0902 GMT July 16, 2019
“A panoramic view of the unfortunate global situation, and particularly our violence- and crisis-ridden region, tells us that we all need to foster a culture of adherence to commitments,” Salehi wrote in the Guardian daily published on Friday, presstv.com wrote.
“In the absence of effective global governance, relying on this kind of culture would provide a workable basis for genuine engagement,” he added.
Iran and the five permanent members of the United Nations Security Council – the United States, France, Britain, Russia and China – plus Germany signed the mammoth agreement, known as Joint Comprehensive Plan of Action (JCPOA), in July 2015 and started implementing it in January 2016.
Under the JCPOA, Iran undertook to put limitations on its nuclear program in exchange for the removal of nuclear-related sanctions imposed against Tehran.
US President Donald Trump has called the nuclear agreement ‘the worst deal ever negotiated’ and vowed to ‘dismantle’ the ‘disastrous’ deal. However, he has not so far taken any concrete steps to scrap it.
The Iranian nuclear chief warned of “chaotic behavior by various actors and further tension and conflict” and said, “Disregard for Iran’s genuine security concerns, either through deliberate changing of the military-security balance in the region, or by stoking Iranophobia in the region and beyond, would jeopardize engagement.”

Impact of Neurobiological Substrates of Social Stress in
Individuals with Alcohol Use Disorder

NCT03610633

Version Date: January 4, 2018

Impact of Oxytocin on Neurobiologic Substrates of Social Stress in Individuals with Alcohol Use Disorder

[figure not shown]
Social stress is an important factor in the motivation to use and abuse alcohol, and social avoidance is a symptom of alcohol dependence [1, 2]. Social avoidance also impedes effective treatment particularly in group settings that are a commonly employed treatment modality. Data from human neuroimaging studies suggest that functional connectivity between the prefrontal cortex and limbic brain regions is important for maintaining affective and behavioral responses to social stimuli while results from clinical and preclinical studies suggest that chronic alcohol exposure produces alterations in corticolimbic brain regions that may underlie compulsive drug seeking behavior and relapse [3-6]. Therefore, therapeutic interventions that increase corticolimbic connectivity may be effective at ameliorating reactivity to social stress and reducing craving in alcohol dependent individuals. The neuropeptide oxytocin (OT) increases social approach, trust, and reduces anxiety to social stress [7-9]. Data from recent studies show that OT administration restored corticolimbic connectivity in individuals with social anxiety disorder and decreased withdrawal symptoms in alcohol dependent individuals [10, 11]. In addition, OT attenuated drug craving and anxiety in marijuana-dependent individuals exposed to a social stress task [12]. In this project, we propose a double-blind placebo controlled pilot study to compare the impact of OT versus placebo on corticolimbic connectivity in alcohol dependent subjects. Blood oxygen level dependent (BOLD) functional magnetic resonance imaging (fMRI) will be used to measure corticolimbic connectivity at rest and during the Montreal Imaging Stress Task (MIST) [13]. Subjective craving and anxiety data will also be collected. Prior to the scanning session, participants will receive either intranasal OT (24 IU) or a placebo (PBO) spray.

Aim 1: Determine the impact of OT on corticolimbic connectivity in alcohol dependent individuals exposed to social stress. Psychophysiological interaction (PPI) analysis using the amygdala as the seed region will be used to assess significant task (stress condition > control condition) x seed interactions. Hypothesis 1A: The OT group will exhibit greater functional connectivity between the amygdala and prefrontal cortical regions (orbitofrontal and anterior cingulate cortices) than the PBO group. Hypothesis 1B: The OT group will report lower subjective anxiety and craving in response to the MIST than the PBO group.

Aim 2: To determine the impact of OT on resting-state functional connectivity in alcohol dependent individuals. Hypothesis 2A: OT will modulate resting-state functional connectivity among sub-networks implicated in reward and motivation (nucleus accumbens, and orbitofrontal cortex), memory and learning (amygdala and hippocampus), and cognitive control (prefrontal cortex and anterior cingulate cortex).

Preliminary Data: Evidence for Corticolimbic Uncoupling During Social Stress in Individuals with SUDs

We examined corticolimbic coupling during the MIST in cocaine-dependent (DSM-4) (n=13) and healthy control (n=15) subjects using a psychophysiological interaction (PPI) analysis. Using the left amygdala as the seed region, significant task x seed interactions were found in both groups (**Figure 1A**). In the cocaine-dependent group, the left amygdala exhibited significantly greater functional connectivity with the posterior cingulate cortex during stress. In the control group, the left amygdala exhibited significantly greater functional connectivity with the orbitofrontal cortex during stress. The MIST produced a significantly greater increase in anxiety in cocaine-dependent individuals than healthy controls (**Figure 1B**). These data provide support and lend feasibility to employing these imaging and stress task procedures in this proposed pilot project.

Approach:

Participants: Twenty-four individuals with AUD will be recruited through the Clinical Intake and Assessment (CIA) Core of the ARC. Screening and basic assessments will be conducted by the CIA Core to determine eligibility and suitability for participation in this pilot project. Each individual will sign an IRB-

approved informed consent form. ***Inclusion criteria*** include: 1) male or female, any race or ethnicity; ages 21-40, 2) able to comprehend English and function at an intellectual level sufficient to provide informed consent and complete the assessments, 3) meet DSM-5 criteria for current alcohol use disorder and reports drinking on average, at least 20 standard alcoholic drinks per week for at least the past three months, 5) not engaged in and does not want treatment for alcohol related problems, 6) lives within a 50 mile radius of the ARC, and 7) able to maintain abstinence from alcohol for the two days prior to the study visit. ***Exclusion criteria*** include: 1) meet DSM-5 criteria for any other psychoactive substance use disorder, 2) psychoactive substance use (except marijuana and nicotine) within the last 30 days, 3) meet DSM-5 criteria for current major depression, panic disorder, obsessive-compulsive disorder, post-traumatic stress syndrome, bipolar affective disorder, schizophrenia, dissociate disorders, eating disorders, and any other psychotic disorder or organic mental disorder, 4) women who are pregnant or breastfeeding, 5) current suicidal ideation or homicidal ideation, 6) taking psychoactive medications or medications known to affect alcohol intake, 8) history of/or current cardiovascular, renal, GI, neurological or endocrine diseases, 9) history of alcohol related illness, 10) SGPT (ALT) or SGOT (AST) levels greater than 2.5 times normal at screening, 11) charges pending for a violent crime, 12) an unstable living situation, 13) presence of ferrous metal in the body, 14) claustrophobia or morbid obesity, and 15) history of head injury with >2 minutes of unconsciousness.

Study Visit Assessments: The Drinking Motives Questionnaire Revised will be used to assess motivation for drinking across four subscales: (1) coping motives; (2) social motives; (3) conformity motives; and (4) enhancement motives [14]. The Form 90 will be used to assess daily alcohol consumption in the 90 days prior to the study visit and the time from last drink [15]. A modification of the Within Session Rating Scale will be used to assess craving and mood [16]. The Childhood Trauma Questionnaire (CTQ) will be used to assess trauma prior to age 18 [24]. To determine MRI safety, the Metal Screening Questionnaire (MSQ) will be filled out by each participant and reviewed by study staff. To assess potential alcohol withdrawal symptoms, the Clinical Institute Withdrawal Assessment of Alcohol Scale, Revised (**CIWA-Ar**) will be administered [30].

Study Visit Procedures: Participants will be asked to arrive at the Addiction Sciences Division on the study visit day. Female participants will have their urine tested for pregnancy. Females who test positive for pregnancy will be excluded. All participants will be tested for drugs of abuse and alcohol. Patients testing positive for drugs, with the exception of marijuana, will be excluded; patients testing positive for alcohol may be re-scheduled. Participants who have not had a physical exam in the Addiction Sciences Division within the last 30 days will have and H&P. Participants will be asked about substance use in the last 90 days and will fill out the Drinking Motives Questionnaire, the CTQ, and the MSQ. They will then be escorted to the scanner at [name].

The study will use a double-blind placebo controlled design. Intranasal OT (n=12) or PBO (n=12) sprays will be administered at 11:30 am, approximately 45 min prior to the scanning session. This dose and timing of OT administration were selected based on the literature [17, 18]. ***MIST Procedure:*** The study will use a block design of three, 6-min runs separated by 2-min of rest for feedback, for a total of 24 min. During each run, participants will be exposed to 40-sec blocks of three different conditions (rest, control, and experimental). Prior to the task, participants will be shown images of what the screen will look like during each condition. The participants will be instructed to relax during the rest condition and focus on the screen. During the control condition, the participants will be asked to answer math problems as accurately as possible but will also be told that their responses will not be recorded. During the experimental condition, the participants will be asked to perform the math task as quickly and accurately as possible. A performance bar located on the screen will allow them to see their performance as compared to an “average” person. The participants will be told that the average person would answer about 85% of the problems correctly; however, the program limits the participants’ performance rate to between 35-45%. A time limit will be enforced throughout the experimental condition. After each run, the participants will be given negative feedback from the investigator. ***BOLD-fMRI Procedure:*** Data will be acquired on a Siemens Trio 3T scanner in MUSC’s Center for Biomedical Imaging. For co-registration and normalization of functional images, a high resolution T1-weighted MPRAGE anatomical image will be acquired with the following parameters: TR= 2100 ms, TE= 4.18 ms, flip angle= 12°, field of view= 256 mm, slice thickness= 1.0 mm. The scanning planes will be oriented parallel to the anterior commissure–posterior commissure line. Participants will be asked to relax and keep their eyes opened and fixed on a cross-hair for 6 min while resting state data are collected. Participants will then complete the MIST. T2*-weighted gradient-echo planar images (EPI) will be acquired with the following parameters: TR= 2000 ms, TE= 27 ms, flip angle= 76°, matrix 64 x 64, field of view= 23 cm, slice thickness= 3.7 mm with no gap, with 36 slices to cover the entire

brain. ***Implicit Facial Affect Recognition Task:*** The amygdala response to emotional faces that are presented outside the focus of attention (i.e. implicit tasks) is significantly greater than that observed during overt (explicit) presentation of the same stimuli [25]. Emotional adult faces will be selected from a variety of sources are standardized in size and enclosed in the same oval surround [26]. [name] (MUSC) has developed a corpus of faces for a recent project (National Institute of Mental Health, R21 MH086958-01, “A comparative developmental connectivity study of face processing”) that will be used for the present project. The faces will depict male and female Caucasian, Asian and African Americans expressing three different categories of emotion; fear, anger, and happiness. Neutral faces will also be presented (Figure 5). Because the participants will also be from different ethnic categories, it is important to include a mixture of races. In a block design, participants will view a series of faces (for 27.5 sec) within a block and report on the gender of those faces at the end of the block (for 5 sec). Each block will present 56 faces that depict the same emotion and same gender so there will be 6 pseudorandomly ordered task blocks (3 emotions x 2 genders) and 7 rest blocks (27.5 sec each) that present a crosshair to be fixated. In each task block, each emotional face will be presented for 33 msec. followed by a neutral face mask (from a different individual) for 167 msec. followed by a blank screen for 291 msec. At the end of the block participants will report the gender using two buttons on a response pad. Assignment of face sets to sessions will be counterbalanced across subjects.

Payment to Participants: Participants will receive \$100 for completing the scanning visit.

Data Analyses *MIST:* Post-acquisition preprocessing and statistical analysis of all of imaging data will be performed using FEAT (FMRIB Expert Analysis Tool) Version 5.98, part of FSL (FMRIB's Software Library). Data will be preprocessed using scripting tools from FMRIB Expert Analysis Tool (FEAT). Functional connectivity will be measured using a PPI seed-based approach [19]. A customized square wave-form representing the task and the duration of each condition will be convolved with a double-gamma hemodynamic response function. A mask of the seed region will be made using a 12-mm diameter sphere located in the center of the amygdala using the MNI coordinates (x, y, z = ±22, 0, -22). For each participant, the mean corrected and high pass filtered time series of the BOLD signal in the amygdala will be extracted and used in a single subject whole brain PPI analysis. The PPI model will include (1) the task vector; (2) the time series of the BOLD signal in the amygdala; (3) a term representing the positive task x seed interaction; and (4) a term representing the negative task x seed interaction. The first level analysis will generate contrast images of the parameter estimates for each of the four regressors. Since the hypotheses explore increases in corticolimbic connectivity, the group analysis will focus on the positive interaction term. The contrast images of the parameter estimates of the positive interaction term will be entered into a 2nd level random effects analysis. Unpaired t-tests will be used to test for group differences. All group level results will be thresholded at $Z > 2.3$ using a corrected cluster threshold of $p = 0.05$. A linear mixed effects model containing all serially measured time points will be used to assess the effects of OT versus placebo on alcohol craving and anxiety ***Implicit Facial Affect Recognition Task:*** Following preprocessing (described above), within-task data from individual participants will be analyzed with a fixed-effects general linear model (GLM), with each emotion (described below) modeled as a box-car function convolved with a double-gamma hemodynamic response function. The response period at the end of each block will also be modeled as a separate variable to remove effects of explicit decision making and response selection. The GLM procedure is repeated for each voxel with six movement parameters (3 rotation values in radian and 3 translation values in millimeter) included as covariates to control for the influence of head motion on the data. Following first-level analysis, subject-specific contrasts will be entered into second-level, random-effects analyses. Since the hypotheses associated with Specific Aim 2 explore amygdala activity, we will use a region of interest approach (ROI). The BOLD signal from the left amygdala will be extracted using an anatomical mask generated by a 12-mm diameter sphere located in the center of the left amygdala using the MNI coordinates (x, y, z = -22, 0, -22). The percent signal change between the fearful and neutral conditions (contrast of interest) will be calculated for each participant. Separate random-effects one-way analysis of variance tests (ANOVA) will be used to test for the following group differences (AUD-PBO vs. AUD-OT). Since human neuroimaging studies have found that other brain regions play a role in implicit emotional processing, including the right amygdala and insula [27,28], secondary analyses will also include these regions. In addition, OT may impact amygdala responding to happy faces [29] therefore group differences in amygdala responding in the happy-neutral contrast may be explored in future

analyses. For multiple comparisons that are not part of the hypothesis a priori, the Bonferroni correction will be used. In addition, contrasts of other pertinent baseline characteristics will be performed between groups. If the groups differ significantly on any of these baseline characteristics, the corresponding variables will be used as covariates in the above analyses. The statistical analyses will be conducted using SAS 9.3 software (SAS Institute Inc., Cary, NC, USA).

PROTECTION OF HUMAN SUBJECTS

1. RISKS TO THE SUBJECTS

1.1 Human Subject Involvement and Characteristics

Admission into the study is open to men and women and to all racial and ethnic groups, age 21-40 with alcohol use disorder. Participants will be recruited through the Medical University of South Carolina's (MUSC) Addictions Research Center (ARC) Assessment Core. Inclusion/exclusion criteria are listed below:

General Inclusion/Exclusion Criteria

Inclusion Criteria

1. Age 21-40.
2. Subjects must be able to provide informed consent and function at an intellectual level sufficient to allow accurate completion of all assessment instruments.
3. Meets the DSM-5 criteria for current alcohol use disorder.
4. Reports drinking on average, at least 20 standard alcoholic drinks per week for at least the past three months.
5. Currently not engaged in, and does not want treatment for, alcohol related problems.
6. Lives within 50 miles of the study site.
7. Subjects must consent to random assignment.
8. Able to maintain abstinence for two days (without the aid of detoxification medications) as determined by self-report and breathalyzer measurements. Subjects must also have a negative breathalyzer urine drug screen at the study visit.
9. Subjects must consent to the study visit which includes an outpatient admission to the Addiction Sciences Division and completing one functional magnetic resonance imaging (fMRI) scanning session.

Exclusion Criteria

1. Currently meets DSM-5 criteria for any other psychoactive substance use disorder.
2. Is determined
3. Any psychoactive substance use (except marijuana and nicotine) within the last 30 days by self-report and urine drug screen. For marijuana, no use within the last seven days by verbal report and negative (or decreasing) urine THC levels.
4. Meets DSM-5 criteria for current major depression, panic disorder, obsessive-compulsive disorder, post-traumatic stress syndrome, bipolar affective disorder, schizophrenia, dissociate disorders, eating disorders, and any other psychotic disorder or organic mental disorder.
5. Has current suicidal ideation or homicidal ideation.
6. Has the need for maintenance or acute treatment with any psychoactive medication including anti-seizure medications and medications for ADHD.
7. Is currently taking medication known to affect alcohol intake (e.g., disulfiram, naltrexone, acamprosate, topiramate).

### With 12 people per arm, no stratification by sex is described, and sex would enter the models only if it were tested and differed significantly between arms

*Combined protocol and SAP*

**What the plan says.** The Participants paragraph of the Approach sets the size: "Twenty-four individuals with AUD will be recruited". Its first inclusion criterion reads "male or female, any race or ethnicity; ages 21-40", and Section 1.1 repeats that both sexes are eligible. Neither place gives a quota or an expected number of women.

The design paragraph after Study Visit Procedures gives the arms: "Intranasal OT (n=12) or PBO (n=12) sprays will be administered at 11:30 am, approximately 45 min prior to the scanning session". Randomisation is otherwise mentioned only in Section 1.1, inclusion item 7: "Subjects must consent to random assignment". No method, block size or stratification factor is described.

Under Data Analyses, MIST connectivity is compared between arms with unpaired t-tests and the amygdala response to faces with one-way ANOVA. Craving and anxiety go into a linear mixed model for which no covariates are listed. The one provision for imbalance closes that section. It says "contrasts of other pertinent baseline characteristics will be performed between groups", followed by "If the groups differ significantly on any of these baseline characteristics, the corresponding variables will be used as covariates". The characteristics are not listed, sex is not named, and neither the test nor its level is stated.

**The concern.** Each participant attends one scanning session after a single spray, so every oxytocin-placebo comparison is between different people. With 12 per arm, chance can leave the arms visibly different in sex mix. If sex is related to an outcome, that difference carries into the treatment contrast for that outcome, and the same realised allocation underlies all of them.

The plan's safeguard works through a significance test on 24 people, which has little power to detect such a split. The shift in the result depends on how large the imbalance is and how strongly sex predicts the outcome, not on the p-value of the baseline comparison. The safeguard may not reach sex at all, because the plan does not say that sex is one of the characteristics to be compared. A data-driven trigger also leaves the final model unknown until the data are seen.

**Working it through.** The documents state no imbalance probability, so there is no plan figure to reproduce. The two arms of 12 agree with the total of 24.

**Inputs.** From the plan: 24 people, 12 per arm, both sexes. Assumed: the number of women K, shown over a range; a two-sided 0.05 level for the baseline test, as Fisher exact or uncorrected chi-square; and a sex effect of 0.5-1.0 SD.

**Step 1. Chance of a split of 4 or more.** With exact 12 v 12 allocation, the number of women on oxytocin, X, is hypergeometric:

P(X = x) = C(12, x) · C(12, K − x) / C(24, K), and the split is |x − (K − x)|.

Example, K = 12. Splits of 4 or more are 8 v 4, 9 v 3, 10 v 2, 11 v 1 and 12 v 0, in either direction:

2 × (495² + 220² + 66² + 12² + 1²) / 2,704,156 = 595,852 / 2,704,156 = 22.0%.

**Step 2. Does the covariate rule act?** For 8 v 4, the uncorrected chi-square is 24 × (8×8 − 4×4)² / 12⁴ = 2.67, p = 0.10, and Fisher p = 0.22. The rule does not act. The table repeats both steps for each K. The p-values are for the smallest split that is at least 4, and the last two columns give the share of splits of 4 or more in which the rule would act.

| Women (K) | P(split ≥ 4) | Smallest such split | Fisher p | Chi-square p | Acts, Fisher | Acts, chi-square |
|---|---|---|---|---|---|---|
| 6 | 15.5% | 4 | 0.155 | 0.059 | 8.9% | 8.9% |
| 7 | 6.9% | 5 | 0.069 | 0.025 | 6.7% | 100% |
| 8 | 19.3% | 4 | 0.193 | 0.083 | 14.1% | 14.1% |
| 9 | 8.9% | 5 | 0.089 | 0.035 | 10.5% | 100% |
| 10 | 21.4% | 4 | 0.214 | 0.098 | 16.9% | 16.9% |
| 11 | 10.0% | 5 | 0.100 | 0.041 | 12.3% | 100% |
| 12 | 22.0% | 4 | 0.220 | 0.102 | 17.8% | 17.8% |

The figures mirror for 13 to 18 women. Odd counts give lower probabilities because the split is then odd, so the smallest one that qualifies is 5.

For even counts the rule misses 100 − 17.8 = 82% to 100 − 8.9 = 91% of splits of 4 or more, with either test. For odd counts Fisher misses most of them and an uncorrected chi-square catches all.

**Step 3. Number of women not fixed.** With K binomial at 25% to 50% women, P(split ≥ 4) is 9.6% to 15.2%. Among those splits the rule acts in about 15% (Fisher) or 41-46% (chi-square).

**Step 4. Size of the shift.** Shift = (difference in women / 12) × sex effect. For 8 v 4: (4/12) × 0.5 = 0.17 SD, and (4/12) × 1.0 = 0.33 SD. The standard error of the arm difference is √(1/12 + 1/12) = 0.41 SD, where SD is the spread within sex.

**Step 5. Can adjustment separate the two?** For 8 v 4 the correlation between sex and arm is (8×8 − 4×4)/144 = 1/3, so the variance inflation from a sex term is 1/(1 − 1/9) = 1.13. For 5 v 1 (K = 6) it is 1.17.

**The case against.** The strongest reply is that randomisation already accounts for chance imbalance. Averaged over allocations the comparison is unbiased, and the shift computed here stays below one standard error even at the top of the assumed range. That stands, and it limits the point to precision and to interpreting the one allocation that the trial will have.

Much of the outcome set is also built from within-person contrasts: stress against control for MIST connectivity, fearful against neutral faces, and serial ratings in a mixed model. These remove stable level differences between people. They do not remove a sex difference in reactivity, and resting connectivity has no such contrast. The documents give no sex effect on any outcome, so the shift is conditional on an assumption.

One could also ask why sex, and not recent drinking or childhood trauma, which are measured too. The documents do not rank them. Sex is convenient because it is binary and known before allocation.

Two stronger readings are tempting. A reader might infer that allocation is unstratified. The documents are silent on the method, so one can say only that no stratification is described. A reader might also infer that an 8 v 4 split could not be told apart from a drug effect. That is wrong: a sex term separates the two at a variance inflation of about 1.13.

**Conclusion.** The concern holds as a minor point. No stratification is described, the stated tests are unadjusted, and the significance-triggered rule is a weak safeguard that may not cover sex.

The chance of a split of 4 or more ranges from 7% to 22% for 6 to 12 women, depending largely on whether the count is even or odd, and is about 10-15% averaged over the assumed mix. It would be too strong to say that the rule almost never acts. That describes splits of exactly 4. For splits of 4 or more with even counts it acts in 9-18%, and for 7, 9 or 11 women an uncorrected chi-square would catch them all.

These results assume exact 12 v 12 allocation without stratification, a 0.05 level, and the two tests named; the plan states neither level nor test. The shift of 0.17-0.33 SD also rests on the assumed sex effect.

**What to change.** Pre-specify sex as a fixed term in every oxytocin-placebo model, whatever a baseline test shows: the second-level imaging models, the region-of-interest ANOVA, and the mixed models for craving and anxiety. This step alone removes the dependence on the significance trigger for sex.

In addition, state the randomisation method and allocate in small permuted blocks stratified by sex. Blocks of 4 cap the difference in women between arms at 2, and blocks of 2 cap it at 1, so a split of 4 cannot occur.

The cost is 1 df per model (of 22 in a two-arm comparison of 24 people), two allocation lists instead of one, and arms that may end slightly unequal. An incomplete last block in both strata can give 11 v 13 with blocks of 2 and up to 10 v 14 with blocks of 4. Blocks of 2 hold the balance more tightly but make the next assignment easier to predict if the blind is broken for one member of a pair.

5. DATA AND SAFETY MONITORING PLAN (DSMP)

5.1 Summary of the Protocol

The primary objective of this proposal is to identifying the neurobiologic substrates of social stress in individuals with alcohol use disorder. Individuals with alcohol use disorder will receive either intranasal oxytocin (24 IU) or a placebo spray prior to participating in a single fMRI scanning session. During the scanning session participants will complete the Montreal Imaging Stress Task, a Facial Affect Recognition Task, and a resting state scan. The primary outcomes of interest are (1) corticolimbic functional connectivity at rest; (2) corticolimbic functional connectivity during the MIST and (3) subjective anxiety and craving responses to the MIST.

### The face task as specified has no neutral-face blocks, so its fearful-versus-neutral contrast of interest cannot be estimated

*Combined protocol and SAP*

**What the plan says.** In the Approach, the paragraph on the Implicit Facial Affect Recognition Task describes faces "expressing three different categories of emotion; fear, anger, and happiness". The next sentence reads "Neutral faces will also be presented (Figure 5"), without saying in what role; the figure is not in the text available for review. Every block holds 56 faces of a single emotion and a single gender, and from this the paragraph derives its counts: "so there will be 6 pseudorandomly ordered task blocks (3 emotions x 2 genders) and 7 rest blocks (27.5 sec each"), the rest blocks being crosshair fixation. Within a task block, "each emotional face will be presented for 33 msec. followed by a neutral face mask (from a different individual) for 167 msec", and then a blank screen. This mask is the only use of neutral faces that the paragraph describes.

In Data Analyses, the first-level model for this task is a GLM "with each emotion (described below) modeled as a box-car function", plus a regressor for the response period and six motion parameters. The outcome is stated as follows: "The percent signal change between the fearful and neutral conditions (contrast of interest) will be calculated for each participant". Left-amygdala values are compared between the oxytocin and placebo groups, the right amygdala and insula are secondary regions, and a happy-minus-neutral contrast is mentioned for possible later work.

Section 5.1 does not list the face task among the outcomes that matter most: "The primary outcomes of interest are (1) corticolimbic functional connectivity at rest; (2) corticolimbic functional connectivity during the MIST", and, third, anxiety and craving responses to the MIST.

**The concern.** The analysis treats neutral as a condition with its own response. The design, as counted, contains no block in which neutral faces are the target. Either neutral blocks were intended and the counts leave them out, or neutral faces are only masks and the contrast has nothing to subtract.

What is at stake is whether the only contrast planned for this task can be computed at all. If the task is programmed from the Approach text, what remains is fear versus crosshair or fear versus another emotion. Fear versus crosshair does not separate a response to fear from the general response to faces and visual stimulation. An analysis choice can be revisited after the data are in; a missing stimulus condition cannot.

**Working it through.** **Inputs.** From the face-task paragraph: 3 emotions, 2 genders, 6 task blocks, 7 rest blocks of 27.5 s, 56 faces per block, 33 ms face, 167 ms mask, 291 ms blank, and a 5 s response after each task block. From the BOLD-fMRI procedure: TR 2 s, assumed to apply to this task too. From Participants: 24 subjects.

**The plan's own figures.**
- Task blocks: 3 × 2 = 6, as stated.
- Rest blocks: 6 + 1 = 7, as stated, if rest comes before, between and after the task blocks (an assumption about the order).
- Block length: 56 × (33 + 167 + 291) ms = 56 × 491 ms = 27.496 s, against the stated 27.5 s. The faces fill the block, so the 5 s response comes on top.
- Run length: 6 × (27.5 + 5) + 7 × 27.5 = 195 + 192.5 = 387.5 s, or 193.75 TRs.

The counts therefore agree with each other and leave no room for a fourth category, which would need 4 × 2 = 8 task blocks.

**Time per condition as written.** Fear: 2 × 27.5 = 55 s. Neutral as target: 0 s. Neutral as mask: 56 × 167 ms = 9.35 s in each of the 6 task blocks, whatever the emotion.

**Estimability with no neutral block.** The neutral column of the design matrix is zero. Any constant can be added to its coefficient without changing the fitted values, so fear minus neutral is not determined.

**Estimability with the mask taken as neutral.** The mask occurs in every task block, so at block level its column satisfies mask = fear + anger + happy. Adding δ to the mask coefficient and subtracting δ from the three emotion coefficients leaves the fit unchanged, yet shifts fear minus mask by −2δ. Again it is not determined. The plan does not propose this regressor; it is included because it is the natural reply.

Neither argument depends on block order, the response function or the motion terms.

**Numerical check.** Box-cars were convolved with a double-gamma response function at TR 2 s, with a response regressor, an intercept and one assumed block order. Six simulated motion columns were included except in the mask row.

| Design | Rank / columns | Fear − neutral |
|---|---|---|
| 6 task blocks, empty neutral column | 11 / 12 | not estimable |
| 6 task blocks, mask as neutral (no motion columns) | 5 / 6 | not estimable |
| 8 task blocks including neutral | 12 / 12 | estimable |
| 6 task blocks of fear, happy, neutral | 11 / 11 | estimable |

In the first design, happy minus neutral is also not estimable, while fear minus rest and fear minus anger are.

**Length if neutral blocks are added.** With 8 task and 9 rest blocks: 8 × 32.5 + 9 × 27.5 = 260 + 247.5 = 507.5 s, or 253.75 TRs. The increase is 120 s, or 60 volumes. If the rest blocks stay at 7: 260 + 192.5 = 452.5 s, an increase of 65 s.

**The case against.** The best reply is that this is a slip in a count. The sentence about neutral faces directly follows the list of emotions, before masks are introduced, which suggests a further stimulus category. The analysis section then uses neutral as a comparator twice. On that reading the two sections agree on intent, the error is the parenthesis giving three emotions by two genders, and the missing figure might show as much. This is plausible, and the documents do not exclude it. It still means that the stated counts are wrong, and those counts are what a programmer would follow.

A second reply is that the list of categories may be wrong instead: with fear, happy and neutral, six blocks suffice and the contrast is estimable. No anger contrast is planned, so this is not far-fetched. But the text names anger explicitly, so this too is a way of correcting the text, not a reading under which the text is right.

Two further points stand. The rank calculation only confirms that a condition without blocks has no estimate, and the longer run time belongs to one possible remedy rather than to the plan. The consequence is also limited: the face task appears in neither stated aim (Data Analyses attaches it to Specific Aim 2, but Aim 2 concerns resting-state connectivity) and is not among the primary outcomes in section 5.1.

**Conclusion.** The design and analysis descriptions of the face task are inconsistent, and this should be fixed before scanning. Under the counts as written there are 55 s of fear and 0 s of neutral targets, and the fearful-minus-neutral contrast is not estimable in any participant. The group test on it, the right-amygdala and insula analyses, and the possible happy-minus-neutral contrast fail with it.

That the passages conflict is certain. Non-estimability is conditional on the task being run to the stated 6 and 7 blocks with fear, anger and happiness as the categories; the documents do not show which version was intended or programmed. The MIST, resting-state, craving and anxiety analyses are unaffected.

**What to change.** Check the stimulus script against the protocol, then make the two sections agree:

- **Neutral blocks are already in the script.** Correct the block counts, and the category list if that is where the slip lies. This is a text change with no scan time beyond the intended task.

Salehi cautioned that “all sides would end up back at square one” and expressed regret that “as things stand at the moment in the region, reaching a new state of equilibrium may simply be beyond reach for the foreseeable future.”
He pointed to ‘a number of solid steps’ taken by Iran toward a ‘constructive engagement aiming at common goals and objectives’ and emphasized that such measures could be developed further by ‘genuine reciprocal gestures and actions.’
It has been a ‘mixed experience’ for Iran to work to negotiate agreements with the West, particularly the US, he said, adding, “Often following hard-won engagement, some Western nations, whether distracted by short-sighted political motivations or the lucrative inducements of regional actors, walk away and allow the whole situation to return to the status quo ante.”
Salehi, who is also a vice-president, believed that concentrating on certain guiding principles would allow all actors to stay the course.
He referred to security dilemma as the first serious stumbling block to engagement between Iran and the West and said, “Pursuing military power beyond what is called for by actual security needs raises suspicions among others and risks